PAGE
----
In 1952, a Scottish schoolboy, tasked with digging up potatoes as a form of punishment, made an incredible discovery: a 4,000-year-old ancient Egyptian statue crafted from red sandstone.
What was initially mistaken for a spud is now recognized as a "masterpiece of Egyptian sculpture" from the mid-12th Dynasty, which dates the artifact to anywhere from 1922 B.C. to 1874 B.C., according to the National Museums Scotland (NMS).
The statue's head was the first of several ancient Egyptian treasures discovered at Melville House, a property located in northeast Scotland's Fife county. Originally constructed in 1697 for the Earl of Melville, the site was turned into a private boarding school in the 20th century.
Subsequent discoveries in the area include a bronze votive statuette of the god Apis, found in 1966 during a physical education class, and a bronze figurine a student located with a metal detector and unearthed in 1984, Knewz.com reported.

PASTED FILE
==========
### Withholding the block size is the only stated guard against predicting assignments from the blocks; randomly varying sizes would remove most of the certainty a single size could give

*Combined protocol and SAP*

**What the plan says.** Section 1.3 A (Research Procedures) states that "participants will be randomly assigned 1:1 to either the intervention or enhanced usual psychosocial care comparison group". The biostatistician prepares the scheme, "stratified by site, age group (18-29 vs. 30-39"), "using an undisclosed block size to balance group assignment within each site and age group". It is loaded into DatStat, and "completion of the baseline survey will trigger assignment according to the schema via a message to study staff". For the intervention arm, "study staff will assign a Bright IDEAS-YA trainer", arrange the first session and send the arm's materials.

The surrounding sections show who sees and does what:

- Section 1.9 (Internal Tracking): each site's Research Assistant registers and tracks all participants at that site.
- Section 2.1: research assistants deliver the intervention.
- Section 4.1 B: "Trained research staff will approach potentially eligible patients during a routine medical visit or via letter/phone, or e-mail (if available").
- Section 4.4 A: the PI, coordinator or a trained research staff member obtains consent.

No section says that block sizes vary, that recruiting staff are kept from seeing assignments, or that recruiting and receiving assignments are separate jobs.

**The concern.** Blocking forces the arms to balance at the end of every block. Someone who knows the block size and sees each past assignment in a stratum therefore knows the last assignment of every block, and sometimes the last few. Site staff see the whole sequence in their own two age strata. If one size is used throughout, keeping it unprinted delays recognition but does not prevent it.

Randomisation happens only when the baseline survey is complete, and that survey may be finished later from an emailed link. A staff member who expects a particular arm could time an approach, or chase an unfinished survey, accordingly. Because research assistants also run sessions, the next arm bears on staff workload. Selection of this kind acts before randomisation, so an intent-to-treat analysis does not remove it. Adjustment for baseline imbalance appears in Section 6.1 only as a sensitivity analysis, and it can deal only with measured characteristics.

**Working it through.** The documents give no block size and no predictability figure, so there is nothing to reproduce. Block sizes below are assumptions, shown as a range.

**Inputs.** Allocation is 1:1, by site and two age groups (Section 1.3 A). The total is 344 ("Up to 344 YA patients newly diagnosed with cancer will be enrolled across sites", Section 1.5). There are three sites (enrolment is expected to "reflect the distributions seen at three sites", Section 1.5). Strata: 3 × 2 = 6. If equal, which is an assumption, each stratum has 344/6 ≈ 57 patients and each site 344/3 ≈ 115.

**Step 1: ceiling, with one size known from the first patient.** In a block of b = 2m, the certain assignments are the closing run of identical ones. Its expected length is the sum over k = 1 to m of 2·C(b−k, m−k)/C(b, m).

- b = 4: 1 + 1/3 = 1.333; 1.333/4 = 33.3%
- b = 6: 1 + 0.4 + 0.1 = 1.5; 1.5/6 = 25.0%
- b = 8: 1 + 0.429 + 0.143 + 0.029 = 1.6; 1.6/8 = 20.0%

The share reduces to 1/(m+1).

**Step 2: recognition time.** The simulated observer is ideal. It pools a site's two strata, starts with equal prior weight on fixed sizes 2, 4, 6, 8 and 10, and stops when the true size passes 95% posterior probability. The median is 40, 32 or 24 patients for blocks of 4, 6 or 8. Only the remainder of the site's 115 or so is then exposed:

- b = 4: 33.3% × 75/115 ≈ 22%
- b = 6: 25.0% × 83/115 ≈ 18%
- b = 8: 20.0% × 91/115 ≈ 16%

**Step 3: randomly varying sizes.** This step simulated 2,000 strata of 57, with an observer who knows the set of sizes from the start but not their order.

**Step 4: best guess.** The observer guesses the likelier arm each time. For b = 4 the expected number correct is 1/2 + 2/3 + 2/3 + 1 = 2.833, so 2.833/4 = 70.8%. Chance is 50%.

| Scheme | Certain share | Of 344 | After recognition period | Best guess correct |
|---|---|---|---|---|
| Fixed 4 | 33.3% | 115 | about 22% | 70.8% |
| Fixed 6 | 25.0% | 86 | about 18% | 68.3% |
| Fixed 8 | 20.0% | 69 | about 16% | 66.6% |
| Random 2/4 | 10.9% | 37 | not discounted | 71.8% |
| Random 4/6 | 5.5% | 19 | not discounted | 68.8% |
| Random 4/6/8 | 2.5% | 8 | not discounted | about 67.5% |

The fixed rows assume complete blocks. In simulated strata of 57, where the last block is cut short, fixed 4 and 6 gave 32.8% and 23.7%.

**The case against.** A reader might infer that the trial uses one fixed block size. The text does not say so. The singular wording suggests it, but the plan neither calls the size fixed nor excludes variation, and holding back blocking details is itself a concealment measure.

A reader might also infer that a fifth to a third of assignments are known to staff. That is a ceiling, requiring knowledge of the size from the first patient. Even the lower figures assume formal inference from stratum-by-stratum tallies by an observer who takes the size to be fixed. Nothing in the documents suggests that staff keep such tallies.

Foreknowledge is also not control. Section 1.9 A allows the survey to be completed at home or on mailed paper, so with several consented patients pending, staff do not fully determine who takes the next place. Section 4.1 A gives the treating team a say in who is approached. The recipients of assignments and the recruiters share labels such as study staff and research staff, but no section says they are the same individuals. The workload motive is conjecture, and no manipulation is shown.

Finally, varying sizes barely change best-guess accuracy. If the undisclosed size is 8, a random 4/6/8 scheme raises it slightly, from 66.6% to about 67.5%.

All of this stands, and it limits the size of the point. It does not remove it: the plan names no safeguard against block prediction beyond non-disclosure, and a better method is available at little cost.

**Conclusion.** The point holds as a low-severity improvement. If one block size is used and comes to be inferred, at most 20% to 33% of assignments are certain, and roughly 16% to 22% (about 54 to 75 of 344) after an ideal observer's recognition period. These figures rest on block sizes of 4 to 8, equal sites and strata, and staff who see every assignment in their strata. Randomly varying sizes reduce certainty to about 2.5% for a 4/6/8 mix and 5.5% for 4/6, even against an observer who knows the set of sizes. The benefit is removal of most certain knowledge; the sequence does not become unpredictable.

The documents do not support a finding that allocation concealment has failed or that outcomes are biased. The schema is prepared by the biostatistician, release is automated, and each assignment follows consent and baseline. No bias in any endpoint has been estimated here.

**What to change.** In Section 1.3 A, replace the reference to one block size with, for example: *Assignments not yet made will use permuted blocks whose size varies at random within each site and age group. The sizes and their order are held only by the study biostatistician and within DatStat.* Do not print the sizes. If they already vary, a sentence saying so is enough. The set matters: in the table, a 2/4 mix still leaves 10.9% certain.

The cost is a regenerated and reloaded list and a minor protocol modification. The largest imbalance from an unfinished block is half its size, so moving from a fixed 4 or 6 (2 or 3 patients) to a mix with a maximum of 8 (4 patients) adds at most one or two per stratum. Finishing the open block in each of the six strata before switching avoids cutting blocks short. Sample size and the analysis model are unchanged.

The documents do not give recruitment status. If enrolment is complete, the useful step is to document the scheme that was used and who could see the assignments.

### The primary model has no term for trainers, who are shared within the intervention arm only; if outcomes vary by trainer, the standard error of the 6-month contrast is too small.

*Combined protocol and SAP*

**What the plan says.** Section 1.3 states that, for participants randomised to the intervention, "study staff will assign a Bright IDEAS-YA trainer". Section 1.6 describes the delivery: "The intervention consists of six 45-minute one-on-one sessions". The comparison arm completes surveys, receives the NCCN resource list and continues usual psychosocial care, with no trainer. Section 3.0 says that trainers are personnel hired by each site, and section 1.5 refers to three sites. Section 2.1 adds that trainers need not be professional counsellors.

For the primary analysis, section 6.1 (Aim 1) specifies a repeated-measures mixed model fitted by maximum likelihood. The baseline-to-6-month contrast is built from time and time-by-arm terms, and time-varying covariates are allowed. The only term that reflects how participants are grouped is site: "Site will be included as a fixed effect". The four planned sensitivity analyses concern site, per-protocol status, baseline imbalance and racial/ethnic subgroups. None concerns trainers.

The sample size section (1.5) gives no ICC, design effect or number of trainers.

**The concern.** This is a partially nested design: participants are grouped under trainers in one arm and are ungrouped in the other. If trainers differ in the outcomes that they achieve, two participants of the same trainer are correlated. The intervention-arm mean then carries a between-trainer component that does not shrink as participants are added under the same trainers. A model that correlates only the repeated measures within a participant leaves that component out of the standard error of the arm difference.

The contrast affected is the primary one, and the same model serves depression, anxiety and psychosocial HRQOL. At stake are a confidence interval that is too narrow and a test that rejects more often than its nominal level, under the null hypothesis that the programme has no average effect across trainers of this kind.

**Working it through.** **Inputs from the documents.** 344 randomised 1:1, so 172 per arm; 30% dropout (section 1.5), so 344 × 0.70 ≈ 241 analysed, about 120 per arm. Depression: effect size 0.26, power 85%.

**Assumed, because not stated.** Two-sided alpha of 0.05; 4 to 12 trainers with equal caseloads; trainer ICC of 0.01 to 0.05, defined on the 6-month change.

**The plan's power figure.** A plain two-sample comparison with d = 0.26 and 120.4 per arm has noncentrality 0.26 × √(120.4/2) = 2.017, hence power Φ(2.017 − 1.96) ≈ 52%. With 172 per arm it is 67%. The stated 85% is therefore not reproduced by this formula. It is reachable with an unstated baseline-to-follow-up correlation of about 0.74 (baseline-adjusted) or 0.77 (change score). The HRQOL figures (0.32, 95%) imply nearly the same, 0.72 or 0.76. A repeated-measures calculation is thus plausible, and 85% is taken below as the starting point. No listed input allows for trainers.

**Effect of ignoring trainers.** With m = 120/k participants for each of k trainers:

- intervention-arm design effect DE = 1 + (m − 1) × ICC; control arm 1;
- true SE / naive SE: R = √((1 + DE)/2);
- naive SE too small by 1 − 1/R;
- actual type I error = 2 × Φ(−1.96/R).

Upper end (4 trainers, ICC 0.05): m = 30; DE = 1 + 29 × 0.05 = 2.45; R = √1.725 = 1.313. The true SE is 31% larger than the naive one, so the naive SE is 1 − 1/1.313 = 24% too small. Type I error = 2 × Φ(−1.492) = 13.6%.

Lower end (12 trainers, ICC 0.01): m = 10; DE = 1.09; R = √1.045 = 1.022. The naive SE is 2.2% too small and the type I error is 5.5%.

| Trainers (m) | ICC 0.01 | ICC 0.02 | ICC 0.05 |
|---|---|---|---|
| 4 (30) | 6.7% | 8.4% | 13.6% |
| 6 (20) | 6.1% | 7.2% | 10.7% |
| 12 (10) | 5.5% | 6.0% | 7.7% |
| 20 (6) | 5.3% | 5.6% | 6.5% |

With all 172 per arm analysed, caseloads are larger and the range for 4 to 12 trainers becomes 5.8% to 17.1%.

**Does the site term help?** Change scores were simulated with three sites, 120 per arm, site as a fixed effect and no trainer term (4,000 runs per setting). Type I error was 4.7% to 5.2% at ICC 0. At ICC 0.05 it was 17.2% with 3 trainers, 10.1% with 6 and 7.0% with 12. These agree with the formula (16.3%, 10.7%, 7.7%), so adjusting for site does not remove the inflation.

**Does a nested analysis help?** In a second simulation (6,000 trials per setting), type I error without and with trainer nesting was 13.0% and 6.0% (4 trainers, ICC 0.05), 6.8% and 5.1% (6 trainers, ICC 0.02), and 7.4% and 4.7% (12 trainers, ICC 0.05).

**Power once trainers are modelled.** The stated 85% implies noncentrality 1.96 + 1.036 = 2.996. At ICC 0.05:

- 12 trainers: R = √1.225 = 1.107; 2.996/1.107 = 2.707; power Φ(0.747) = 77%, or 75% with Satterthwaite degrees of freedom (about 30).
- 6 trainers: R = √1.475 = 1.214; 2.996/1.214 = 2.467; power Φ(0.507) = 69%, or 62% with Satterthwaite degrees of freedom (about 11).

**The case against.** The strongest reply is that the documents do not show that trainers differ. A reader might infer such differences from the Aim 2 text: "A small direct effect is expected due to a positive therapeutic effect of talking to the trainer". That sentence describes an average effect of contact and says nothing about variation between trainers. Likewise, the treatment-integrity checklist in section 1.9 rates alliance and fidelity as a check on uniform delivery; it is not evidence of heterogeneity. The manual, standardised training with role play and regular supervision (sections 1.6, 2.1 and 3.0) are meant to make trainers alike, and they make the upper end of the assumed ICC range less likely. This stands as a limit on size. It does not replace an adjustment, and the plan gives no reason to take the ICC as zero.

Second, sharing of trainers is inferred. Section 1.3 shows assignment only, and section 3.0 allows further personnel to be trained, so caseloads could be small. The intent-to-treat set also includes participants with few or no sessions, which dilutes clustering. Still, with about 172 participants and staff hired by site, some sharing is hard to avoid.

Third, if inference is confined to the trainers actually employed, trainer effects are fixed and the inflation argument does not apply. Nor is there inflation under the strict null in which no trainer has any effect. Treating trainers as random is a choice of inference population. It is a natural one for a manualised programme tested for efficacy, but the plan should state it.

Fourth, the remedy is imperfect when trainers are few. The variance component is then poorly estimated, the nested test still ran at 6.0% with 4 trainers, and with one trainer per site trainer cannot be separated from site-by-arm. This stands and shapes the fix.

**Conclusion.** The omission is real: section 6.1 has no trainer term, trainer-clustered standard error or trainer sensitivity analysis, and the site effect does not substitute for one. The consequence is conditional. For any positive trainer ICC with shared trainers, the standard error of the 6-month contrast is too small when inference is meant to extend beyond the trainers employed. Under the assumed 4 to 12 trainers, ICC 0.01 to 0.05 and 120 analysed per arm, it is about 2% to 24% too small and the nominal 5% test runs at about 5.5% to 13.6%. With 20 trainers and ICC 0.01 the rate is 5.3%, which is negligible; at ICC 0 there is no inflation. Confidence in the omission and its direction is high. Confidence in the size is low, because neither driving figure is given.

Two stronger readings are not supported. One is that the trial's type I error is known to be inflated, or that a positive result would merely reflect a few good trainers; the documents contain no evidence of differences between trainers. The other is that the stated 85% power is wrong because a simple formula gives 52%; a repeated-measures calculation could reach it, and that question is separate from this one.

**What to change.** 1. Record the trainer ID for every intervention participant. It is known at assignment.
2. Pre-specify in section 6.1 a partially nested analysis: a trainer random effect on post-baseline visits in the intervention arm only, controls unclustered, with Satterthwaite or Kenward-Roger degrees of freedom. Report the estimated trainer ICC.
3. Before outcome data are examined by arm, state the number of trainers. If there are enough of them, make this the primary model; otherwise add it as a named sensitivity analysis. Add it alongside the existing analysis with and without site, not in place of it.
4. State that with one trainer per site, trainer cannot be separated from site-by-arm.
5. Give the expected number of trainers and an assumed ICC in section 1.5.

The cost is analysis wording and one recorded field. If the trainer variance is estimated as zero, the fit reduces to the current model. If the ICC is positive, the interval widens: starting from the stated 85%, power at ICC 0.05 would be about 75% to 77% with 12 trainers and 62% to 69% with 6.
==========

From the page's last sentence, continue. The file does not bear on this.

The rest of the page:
Intrigued, Royal Scottish Museum researchers visited Melville House and uncovered even more priceless artifacts, including part of a figurine depicting the Goddess Isis nursing her son Horus as well as a plaque featuring the "Eye of Horus." In total, 18 ancient Egyptian objects have been excavated from the property, Live Science reported.
For decades, scientists puzzled over how these artifacts ended up over 2,500 miles away from Egypt.
The prevailing theory now suggests that antique collectors in the 19th century collected these rare objects.
Alexander, Lord Balgonie, heir to Melville House, may have brought them back after a trip to Egypt in 1856, a time when Egyptian dealers commonly sold artifacts to tourists, according to NMS.
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The artifacts might have been kept at the house before being moved to an outbuilding, where they were either forgotten or abandoned. When the outbuilding was demolished, the artifacts likely were buried with its debris.
Dr. Elizabeth Goring, NMS curator, noted, "Uncovering ancient Egyptian objects in Fife is clearly unexpected, and the subsequent research to establish the origins of the collection has provided a fascinating tale, albeit one with further mysteries which may never be solved."
The detailed findings will be published in an upcoming edition of the Proceedings of the Society of Antiquaries of Scotland.
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